Internet Research Annual: Selected Papers from the Association of Internet Researchers Conference 2003, Volume 2

Internet Research Annual: Selected Papers from the Association of Internet Researchers Conference 2003, Volume 2

by Mia Consalvo, Matthew Allen
     
 

This collection brings together the most interesting and outstanding papers from the Internet Research Conference held in Toronto in 2003. Taken individually, each paper makes an important contribution to the emerging field of Internet research, but the collection as a whole presents key perspectives on the most significant directions in the field. In particular,

Overview

This collection brings together the most interesting and outstanding papers from the Internet Research Conference held in Toronto in 2003. Taken individually, each paper makes an important contribution to the emerging field of Internet research, but the collection as a whole presents key perspectives on the most significant directions in the field. In particular, the papers discuss how we must now consider the relationship of Internet-based activities to those «offline», rather than concentrating exclusively on the virtual. Papers advance important ideas and present research findings in relation to information theory, the Internet at home, theorizing time and the Internet, online activism, the digital divide, and more. This annual, the second in the series, demonstrates the vibrant and diverse nature of Internet scholarship fostered by the Association of Internet Researchers.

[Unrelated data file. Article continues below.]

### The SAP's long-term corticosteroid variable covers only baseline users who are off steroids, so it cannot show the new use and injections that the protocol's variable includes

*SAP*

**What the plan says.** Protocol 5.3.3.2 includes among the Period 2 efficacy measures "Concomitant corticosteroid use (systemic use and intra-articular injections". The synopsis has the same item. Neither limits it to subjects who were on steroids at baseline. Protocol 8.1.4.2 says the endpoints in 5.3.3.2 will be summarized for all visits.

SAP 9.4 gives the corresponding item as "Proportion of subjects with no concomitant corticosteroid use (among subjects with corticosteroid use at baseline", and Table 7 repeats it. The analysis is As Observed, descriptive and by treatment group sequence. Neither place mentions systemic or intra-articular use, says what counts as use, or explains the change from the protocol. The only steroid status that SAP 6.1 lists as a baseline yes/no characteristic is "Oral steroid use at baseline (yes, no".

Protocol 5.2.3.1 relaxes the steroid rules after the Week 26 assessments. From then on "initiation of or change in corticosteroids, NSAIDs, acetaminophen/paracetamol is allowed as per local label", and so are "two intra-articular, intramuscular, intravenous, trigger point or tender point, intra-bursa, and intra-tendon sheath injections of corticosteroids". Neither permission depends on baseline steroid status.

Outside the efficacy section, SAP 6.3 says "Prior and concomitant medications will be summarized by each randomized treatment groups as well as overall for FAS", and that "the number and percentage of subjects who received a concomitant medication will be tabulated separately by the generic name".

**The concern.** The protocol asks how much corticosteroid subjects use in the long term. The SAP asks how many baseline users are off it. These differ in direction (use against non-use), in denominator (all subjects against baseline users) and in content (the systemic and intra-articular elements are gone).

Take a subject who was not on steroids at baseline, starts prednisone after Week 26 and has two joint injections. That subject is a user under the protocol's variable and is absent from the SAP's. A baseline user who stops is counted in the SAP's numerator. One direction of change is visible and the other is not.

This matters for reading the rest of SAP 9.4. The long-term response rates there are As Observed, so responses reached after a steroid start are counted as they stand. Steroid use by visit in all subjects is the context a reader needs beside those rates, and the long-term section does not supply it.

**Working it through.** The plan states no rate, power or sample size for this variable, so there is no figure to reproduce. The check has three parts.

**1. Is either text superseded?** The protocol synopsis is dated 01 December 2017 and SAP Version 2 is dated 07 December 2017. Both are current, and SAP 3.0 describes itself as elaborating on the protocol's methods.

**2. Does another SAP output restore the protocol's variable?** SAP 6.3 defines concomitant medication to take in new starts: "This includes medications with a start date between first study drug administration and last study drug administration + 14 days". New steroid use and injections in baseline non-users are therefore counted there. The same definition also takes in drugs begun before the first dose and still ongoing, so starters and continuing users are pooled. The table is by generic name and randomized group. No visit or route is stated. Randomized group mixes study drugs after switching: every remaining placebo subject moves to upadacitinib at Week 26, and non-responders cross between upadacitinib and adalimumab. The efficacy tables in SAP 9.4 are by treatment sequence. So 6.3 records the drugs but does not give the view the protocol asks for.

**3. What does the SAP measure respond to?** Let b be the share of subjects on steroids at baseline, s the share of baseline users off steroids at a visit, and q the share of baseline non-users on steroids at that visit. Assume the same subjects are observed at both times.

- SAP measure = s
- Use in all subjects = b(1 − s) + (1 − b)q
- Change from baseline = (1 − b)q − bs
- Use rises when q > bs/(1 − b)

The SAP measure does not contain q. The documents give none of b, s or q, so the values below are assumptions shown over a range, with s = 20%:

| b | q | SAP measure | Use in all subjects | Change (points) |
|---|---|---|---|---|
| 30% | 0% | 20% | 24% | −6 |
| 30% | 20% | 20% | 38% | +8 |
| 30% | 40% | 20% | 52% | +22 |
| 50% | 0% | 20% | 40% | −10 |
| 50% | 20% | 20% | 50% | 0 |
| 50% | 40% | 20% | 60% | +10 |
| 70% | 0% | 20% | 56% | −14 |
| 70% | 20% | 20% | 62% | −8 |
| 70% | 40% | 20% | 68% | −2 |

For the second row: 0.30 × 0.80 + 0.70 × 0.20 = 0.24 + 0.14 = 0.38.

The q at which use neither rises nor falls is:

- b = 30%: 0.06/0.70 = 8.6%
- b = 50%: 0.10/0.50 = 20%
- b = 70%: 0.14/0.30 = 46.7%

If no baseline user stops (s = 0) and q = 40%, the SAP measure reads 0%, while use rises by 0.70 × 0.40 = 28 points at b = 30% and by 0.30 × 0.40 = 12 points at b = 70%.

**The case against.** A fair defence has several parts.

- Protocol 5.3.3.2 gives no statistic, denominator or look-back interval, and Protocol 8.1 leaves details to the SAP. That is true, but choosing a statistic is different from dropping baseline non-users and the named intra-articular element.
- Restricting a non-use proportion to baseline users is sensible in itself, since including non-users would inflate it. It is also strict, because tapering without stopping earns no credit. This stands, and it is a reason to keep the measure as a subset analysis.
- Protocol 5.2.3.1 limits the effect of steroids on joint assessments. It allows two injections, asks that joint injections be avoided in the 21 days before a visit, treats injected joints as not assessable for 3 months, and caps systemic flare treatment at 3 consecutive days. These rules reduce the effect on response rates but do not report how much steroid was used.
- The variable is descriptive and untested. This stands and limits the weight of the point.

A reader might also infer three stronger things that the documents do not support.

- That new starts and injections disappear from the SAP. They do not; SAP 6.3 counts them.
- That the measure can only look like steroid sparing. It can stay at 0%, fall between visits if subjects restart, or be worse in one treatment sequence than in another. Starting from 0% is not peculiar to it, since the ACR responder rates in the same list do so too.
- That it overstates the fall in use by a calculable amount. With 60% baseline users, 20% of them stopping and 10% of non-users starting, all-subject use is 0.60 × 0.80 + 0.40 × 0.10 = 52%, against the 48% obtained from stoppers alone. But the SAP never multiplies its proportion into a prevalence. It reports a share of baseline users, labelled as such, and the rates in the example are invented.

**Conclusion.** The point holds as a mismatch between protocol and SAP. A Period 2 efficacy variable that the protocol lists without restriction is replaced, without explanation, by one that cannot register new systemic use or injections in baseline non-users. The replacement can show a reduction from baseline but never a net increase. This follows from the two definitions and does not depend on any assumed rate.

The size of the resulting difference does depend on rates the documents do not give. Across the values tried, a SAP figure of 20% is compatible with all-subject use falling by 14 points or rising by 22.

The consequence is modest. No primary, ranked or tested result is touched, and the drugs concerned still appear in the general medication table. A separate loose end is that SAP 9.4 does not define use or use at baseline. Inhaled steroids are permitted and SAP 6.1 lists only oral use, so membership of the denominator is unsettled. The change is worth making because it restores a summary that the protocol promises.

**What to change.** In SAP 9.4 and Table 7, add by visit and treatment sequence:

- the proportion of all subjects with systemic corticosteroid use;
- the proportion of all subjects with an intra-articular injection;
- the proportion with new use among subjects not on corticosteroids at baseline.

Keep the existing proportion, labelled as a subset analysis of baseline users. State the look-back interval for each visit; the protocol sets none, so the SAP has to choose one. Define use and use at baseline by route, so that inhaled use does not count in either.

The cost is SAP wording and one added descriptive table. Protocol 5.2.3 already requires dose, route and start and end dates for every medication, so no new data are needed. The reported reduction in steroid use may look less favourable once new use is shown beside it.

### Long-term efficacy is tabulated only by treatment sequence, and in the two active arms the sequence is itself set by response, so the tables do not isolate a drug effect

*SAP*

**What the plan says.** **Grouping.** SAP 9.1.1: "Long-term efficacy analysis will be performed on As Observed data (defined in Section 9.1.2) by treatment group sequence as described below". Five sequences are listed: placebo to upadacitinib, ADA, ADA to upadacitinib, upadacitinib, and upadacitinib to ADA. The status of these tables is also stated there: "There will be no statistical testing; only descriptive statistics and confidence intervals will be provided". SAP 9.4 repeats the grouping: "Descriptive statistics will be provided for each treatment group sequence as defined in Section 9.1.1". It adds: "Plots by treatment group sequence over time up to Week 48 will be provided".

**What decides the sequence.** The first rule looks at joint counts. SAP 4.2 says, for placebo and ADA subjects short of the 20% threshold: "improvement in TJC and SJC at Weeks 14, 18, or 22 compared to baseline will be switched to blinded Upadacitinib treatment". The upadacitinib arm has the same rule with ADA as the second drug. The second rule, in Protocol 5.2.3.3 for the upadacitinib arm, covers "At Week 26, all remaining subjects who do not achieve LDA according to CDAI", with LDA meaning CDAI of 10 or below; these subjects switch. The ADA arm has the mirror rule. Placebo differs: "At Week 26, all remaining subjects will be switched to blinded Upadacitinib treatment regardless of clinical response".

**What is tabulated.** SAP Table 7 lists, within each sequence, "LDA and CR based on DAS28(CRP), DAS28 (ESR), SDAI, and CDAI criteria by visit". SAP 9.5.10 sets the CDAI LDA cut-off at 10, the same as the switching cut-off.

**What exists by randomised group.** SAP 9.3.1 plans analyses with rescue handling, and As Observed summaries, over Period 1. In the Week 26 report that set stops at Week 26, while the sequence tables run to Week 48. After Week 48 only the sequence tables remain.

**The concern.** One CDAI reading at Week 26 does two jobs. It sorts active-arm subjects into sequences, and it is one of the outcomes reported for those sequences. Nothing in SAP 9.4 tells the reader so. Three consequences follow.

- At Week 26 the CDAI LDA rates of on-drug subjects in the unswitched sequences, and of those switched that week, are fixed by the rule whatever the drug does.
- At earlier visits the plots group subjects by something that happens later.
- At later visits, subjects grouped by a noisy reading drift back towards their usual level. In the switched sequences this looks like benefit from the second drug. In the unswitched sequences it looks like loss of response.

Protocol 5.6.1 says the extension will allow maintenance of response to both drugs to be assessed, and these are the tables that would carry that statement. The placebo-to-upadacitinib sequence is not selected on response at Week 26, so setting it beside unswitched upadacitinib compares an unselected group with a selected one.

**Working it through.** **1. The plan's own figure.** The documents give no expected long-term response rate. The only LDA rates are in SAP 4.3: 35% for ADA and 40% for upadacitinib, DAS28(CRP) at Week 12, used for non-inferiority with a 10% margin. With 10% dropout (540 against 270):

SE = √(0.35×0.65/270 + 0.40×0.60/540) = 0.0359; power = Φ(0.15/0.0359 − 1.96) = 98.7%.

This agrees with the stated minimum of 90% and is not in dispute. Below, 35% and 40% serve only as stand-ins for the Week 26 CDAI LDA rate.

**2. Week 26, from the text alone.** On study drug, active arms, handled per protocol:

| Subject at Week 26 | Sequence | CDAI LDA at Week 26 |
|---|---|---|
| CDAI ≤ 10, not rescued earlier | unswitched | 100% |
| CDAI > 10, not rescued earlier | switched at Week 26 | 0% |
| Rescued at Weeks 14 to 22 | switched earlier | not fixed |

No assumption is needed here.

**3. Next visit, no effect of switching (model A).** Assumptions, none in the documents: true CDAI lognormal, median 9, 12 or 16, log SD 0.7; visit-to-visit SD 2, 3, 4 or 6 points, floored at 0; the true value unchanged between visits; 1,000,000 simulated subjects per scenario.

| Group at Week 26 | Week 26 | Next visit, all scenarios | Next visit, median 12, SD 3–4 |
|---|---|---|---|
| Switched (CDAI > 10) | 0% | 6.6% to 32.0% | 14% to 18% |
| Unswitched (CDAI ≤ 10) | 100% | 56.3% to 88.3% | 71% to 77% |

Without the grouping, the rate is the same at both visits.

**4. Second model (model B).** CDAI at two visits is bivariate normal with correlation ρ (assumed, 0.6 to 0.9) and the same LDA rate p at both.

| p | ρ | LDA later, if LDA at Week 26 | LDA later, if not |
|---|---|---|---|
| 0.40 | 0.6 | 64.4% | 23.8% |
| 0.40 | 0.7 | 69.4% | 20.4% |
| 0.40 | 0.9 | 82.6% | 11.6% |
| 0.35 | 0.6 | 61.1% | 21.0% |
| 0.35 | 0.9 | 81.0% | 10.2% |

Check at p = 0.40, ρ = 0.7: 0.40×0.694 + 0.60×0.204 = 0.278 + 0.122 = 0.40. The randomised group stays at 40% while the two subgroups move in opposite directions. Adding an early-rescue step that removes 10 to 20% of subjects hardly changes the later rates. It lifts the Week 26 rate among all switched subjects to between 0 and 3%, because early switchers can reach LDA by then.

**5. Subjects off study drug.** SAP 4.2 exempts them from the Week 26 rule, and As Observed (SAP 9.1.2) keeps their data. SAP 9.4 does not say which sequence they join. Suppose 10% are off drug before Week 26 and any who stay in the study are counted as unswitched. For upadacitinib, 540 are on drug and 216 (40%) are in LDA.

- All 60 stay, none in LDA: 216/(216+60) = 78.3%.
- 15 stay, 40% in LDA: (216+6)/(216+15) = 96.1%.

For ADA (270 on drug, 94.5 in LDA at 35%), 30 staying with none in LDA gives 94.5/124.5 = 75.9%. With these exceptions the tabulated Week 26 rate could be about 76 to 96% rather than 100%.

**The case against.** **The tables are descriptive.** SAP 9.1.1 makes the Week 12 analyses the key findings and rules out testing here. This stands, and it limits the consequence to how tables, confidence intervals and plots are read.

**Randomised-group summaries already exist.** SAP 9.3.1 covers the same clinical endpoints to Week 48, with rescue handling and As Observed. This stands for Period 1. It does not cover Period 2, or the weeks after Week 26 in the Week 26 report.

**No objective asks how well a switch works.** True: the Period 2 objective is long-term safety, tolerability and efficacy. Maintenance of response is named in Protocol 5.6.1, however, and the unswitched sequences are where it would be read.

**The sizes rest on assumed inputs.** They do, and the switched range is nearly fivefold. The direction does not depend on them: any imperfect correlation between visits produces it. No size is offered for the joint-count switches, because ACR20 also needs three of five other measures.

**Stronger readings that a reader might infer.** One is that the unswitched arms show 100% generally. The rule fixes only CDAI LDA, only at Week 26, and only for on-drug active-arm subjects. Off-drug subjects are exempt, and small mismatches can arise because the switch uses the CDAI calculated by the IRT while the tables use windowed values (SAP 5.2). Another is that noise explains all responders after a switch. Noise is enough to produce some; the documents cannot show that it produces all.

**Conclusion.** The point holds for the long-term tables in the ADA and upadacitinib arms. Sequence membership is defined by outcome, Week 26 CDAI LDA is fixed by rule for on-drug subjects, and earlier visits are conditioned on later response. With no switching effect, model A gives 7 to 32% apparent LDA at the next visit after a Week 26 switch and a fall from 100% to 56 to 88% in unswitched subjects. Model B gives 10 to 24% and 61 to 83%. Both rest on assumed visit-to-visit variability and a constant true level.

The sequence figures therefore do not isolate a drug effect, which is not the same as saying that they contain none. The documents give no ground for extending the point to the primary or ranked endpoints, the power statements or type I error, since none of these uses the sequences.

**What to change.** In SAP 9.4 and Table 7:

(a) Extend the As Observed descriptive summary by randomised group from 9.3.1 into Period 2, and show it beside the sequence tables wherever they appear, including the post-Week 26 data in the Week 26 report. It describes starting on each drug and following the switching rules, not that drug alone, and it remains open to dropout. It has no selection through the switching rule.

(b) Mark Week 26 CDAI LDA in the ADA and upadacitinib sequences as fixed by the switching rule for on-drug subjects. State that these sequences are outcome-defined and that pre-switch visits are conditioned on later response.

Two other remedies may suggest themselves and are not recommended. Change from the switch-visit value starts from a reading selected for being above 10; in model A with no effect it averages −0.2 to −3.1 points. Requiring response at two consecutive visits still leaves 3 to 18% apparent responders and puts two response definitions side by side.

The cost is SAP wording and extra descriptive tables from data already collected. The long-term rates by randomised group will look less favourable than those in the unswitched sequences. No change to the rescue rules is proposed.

Product Details

ISBN-13:
9780820468419
Publisher:
Peter Lang Publishing Inc.
Publication date:
04/26/2005
Series:
Digital Formations Series, #20
Pages:
205

Meet the Author

The Editors: Mia Consalvo is Assistant Professor in the School of Telecommunications at Ohio University. She is the executive editor of the AoIR Internet Research Annual series, and she has also edited the volume Women and Everyday Uses of the Internet: Agency and Identity (Lang, 2002) with Susanna Paasonen. She is currently writing a book on the role of cheating in the digital game industry.
Matthew Allen is currently Associate Professor of Internet Studies at Curtin University of Technology, Perth, Australia. Program Chair for the 2003 AoIR conference from which this collection was drawn, Dr. Allen has most recently written about Internet policy in Australia and the development of broadband. He established the Internet Studies Program at Curtin and is now active in supervising doctoral students in this exciting transdisciplinary area.

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